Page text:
Accounting for Entrepreneurs

Monthly Cash Flow Projection

A cash flow projection is an invaluable tool for helping owners and executives forecast short-term cash resources. Here's how to create a monthly cash flow projection that accurately estimates your liquid assets for the next thirty days.

Quick . . . What does your company's cash position look like for the next thirty days?

If you can't immediately answer that question, you're in trouble. Whether it's short or long, monthly cash flow has a major impact on the management decisions you'll make over the next few weeks.

Monthly cash flow projections give company leaders an accurate estimate of short-term cash resources. If your accounting department is on the ball, creating a monthly cash flow projection shouldn't be difficult. But if monthly cash flow projections never leave the accounting department, they have no functional value. To be useful, cash flow analysis reports have to be integrated into the management chain and consistently applied to short-term decision-making routines.

At a minimum, it's useful for managers to understand the process that goes into generating a monthly cash flow analysis. If your company doesn't currently perform a short-term cash flow analysis, here's a step-by-step process for creating monthly cash flow projections that produce actionable intelligence about liquid assets.

  • Cash on hand. Cash flow analysis starts by identifying the cash on hand at the beginning of the month. Don't modify this figure to account for receivables or other variables - just transfer current cash account balances to the first line of the form.
  • Cash receipts. Next, estimate the cash receipts you expect to receive during the course of the month. This includes cash from sales, leases, receipts on receivables and more.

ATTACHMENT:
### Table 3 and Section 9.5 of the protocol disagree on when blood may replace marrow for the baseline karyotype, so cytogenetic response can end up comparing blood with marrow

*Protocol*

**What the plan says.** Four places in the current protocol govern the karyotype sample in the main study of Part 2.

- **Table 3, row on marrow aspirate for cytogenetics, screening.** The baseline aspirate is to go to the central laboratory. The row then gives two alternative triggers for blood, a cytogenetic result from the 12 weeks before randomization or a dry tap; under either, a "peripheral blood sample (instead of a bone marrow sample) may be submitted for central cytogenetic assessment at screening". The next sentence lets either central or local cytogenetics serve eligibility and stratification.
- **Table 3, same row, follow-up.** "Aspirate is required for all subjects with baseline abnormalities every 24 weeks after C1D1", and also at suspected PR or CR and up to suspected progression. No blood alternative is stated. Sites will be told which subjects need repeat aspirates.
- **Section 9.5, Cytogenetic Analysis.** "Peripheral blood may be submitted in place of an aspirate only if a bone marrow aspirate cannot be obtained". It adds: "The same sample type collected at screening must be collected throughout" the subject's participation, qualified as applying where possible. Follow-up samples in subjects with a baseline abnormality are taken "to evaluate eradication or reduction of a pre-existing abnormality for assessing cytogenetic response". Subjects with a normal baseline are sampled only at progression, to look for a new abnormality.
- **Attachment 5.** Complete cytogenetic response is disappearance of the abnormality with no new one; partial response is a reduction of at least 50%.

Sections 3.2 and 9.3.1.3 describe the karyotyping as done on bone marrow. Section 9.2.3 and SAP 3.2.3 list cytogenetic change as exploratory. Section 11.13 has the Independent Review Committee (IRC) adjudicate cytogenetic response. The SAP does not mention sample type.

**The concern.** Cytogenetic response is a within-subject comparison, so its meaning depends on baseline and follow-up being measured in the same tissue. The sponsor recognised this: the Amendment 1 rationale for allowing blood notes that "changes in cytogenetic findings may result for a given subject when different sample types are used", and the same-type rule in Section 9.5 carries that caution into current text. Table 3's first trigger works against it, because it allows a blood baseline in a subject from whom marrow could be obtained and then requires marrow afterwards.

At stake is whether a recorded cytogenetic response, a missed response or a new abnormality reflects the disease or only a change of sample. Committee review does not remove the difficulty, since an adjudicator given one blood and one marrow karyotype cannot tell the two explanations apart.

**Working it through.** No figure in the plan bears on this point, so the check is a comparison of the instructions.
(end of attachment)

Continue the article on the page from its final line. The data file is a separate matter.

• Total available cash. The sum of the cash on hand plus estimated cash receipts is the amount of cash your company will be able to access during the month. However, be cognizant of the fact that you won't have all of it on hand at the beginning of the month.
  • Cash payments. Before you can determine a monthly cash position, it's essential to identify sources of cash expenditures that will occur during the month. Cash payments cover an exceptionally broad range of expenses, but any expenses that will be paid from checking accounts in the next thirty days should be included in your calculations.
  • Monthly cash position. Total available cash minus cash payments determines your monthly cash position. This may not reflect profitability - especially if your business is seasonal or you have deferred payments.
  • Other useful data. Monthly cash flow projections sometimes include non-cash flow data like sales volumes, accounts receivable/payable balances, inventories and other useful information.

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